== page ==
Most people don't like the hospital. It either means you're sick or someone you love is sick. And for the people who work there? It means long hours, high pressure, and low pay.
In other words, there's always drama going on when doctors and hospitals are involved. Is it any surprise, then, that so many medical TV shows have been made? That so many people keep tuning in to them?
Medical TV shows come in all varieties, whether we're peeking in on the operating table, dealing with emergency room patients, or taking house calls. And across it all, medicine can be both funny and dramatic.
Here are the best medical TV shows of all time that run the gamut from therapeutic to curative to downright destructive.
13. The Good Doctor (2017)
Created by David Shore
Starring Freddie Highmore, Hill Harper, Richard Schiff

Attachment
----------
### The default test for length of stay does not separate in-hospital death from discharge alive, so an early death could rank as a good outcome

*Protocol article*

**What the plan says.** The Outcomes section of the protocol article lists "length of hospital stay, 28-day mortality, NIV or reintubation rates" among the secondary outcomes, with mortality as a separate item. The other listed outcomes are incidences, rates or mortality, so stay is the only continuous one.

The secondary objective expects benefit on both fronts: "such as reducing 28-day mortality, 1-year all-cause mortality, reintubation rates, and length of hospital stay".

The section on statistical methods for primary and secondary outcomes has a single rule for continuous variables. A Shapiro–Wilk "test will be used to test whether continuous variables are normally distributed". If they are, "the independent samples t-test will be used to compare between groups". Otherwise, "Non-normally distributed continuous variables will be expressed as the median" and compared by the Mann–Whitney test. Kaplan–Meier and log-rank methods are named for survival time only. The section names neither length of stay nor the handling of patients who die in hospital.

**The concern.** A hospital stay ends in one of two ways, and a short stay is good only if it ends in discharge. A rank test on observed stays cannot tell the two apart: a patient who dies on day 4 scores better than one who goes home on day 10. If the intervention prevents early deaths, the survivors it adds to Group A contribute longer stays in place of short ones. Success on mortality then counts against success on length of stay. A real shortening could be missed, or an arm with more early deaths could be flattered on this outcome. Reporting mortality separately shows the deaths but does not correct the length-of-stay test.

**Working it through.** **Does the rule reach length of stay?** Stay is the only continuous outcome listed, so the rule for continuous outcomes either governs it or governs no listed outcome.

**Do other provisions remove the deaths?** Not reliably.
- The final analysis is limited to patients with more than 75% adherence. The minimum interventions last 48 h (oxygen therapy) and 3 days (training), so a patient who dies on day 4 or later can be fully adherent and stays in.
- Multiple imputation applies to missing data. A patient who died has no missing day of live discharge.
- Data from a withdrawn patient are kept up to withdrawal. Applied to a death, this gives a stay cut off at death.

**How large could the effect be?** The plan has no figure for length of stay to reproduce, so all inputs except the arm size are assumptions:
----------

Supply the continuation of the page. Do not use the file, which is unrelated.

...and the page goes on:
116 episodes (6 seasons)
People with savant syndrome are highly intellectual and often possess mental superpowers most of us can't even fathom.
For Dr. Shaun Murphy (played by Freddie Highmore) of The Good Doctor, it means having a mind palace of surgical knowledge and the ability to pick up on symptoms and rare diseases that others overlook.
On the flip side, part of being a doctor is dealing with people at their most vulnerable and emotional. Not something that comes naturally to those on the spectrum.
Across those ups and downs, The Good Doctor takes us through the challenges, breakthroughs, and growth of Dr. Murphy, who learns to work with—not against—his autism.
Although The Good Doctor isn't the most realistic depiction of a hospital, and despite its heavy-handed interweaving of morality plays and political correctness, Freddie Highmore's impressive central performance will melt your heart so much you won't even notice.
12. St. Elsewhere (1982)
Created by Joshua Brand and John Falsey
Starring Ed Begley Jr., Howie Mandel, David Morse
137 episodes (6 seasons)
You'll no doubt recognize a bunch of young, familiar faces—including Denzel Washington—in this NBC drama. St. Elsewhere takes place in a Boston teaching hospital, nicknamed "elsewhere" (which is medical slang for the more rundown clinics).